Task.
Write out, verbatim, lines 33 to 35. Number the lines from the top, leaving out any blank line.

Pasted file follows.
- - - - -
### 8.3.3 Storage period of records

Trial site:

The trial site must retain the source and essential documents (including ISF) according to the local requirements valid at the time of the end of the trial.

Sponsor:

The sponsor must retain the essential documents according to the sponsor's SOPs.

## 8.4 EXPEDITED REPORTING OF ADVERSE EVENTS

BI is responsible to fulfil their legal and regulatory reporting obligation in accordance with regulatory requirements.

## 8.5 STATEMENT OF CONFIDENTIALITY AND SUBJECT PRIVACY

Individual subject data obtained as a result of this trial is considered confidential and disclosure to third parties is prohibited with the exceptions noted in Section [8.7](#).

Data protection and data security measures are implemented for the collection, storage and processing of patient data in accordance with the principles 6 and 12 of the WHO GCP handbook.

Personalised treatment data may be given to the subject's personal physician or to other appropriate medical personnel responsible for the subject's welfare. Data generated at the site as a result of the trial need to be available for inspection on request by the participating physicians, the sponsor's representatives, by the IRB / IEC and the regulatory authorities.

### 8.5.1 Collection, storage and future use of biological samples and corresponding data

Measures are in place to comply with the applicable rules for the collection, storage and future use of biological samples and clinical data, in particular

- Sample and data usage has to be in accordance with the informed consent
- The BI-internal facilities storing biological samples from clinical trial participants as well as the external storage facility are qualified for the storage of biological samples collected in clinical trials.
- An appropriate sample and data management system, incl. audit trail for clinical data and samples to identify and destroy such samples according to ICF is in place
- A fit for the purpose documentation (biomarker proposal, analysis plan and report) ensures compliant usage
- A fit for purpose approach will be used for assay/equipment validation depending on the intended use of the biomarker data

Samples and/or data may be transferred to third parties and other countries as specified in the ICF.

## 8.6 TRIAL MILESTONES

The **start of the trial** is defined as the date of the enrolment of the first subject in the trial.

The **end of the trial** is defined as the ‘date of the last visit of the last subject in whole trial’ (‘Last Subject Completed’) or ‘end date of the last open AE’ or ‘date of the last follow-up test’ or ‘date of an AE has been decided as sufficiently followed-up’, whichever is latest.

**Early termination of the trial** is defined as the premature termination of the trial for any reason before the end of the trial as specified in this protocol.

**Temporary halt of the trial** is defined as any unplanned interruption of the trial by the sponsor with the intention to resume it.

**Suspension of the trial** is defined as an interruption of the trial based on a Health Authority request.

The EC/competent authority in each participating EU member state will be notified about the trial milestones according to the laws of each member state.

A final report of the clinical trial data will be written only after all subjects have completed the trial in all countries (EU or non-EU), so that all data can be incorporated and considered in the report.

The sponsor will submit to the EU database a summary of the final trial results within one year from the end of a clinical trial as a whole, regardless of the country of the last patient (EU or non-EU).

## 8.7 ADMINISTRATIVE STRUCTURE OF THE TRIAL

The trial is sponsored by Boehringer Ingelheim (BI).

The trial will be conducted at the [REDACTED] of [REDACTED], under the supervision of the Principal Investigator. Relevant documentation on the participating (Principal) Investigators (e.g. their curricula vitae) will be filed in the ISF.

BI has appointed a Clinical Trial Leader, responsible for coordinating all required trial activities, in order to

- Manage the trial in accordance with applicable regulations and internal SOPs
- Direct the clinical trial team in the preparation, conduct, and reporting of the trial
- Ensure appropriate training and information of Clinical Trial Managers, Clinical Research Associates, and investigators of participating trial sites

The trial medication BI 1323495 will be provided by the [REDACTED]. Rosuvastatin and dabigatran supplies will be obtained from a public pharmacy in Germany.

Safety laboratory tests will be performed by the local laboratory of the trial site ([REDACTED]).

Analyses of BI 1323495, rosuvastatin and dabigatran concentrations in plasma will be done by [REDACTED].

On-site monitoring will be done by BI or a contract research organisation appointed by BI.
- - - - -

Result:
- Manage the trial in accordance with applicable regulations and internal SOPs
- Direct the clinical trial team in the preparation, conduct, and reporting of the trial
- Ensure appropriate training and information of Clinical Trial Managers, Clinical Research Associates, and investigators of participating trial sites